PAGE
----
Second Sunday after Easter
Fr. David Curry
Christ Church, Windsor
“I am the Good Shepherd”
This Sunday in Eastertide presents us with one of the great and most
familiar images of care, the image of Christ the Good Shepherd. It is
at once commonplace and yet altogether radical in its meaning. The root of
care is cure. The care, we might say, is in the cure.
Jesus says, “I am the Good Shepherd.” What distinguishes good
shepherds from bad is care. The Good Shepherd cares for the sheep.
The meaning of that care is that he lays down his life for the sheep.
There is sacrifice – the total giving of oneself for the good of another. It
is what we have been privileged to see in Holy Week, on the one hand,
contemplating the utter failure in and of ourselves to seek the good of one
another and, on the other hand, contemplating the sacrificial love of
Christ who alone accomplishes what belongs to our eternal good.
The Good Shepherd, and this is the great and wonderful paradox, is
also the Lamb of God. His sacrifice is the cure for our sins
but it also imparts his care for our lives. The pastoral ministry of
the Church is rooted in this sense of care which is often called “the
cure of souls.” It goes beyond the superficial and external matters of
comfort and ease and convenience to address the distempers of our souls, the
disenchantments of our hearts and the despair of our lives. There is no
pastoral care without the naming of the cure and there is no cure
without the acknowledgement of our need to be cured in the very root of our
being. Once again, it belongs to the pageant of Holy Week to point
this out to us. But it also belongs to the parade of Eastertide to
show that sacrificial love is a living love. It belongs to the divine
life of the Father, the Son and the Holy Spirit, the divine love that has
been made visible in the passion and crucifixion of Christ and in the wonder
and triumph of Christ’s resurrection.
Jesus, as today’s Collect so marvelously puts it, is “both a sacrifice
for sin and also an example of godly life”. He is the sacrifice for sin.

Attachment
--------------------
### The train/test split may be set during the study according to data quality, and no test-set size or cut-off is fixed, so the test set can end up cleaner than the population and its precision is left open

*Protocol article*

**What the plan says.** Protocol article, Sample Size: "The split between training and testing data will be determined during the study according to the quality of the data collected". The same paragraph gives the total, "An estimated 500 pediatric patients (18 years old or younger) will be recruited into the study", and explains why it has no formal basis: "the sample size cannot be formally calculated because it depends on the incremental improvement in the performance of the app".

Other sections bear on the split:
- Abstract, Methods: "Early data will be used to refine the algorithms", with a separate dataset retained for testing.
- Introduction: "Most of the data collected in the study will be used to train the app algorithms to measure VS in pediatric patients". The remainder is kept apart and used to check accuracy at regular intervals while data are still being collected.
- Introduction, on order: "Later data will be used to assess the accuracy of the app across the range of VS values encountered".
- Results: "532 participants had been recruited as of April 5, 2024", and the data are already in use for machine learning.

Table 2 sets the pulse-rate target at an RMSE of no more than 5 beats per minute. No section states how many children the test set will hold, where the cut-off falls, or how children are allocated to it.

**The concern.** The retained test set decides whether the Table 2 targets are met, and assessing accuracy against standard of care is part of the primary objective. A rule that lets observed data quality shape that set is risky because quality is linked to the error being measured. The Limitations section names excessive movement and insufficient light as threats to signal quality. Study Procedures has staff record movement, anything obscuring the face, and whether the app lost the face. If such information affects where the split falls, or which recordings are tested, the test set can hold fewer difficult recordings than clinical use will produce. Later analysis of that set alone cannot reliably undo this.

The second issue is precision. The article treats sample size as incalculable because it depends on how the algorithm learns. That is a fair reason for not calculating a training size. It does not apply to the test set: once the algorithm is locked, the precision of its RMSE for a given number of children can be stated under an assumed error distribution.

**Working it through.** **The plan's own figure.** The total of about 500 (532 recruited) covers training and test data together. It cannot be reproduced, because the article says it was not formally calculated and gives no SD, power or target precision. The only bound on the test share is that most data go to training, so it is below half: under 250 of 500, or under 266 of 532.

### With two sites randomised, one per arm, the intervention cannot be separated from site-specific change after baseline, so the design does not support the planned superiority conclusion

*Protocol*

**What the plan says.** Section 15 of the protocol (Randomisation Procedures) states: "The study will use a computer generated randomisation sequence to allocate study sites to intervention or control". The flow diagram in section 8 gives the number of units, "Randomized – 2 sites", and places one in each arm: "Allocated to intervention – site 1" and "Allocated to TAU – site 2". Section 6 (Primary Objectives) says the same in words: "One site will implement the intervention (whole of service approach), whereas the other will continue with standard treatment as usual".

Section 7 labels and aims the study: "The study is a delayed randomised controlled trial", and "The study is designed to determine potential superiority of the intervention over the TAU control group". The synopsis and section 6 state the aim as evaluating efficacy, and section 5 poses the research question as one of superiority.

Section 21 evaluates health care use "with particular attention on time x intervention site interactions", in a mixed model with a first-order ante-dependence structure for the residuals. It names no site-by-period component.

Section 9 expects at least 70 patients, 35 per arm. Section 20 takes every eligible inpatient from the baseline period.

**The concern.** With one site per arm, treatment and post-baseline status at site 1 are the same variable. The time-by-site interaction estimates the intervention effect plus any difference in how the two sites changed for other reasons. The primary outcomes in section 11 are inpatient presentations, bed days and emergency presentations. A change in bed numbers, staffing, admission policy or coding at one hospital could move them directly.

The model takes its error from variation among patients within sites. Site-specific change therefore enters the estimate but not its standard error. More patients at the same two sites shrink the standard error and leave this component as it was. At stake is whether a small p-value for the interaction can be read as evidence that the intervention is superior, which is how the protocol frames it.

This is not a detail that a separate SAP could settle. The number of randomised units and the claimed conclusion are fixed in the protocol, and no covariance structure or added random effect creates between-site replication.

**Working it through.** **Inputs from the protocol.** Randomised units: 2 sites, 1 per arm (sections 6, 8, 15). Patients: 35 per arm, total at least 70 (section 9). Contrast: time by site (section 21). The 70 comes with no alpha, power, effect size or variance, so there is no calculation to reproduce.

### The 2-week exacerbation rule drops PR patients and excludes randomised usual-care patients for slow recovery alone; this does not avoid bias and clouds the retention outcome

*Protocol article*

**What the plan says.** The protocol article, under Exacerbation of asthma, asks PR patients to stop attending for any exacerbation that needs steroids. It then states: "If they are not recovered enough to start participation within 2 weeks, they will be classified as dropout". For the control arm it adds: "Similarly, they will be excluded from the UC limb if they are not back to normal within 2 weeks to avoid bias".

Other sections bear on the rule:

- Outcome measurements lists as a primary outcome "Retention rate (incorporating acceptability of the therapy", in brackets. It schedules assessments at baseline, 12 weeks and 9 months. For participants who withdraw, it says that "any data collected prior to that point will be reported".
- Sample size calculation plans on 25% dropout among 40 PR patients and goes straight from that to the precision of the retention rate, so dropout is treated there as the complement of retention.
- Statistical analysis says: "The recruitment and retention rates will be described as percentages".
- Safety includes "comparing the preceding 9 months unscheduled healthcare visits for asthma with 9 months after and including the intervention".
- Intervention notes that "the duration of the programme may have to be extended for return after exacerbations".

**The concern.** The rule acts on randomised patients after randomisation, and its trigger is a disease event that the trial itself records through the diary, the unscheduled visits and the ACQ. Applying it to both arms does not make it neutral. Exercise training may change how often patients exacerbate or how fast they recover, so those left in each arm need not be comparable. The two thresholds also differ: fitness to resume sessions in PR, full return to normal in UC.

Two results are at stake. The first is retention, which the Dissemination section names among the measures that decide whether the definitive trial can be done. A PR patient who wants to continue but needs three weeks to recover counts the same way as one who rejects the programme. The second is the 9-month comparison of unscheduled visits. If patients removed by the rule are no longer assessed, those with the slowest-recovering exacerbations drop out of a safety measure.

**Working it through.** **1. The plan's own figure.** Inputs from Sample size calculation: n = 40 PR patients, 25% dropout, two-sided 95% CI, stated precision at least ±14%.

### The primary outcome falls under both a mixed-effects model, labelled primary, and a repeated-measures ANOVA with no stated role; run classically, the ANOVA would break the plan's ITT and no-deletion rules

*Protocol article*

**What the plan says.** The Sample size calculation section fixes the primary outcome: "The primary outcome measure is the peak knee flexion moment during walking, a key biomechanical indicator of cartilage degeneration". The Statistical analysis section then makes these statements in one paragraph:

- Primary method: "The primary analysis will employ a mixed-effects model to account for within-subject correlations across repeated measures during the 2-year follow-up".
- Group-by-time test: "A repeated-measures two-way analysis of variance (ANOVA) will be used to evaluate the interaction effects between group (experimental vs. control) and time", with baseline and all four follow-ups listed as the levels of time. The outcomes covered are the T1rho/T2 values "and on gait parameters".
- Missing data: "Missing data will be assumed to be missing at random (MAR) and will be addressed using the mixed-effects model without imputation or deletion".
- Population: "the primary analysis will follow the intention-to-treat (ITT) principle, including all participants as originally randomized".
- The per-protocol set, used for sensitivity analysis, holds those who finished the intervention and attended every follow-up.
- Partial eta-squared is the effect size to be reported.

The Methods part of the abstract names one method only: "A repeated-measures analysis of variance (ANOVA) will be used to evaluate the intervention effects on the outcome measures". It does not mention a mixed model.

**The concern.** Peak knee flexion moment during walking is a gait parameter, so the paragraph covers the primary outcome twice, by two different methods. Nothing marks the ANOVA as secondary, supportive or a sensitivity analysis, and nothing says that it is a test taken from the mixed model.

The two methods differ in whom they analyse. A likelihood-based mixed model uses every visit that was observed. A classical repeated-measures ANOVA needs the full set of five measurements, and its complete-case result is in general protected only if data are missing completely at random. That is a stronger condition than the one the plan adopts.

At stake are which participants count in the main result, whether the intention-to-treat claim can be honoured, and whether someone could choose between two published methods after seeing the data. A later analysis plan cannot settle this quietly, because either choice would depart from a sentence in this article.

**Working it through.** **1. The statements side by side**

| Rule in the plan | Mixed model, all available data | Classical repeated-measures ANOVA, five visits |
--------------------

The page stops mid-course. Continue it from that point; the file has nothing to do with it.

He is the cure, the Good Shepherd who gives his life for the sheep.
He stands in the face of the destroyer of the sheep - ultimately our
sins are his destroyer even as our sins diminish and destroy us. He
is the shepherd who wills to be struck, not so that the sheep may be
scattered, but so that through his being struck and our being scattered,
he may gather us to himself. He gathers us through his care for us.
He cares for us through his cure for us.
He lays down his life, not simply because he is the Good Shepherd but
because the condition of his being the Good Shepherd, first and foremost, is
that he knows his sheep in his knowing and being known of the Father.
Everything is drawn into the knowing love of the Trinity. The
relation of the Son to the Father establishes the real context for the
meaning of Christ the Good Shepherd. He cares for the sheep because they,
we, belong to him. We are not our own. We are his and that alters
the whole question of care. It has altogether to do with the nature of our
humanity as constituted in the image of God. When we look at ourselves
existentially and practically, we forget and deny this. We deny the very
principle of the transcendence of our humanity which gives hope and
dignity to our very being even and precisely in and through our suffering
Because we belong to him, he cares for us; because he cares for us, he lays
down his life for us; “by his stripes we are healed.” He is our cure
and he has risen for our justification. His life becomes our life, a life
oriented to God through our love and service of one another made possible
only in the sacrifice of Christ.
Thus, he is also an example of godly life. “For even hereunto were
ye called: because Christ also suffered for us, leaving us an example, that
ye should follow his steps”. It should be our care to follow in the
steps of him who is our cure. There are things for us to lay hold of
actively. What he has done for us in his free-willing sacrifice -
justification is his cure for us - becomes the measure of his life in us
- sanctification is his care for us. The challenge for us is to act
upon it. But more than a constant challenge, it is equally our vocation as
belonging to our identity in the body of Christ.
The interplay between cure and care, between justification and
sanctification really, is crucial to the ordered life of the Church and
belongs especially to one of the distinctive characteristics of our Anglican
witness, now in such sad and sorry disarray. The Primate of The Anglican
Church of Canada has betrayed the basis of our participation as a full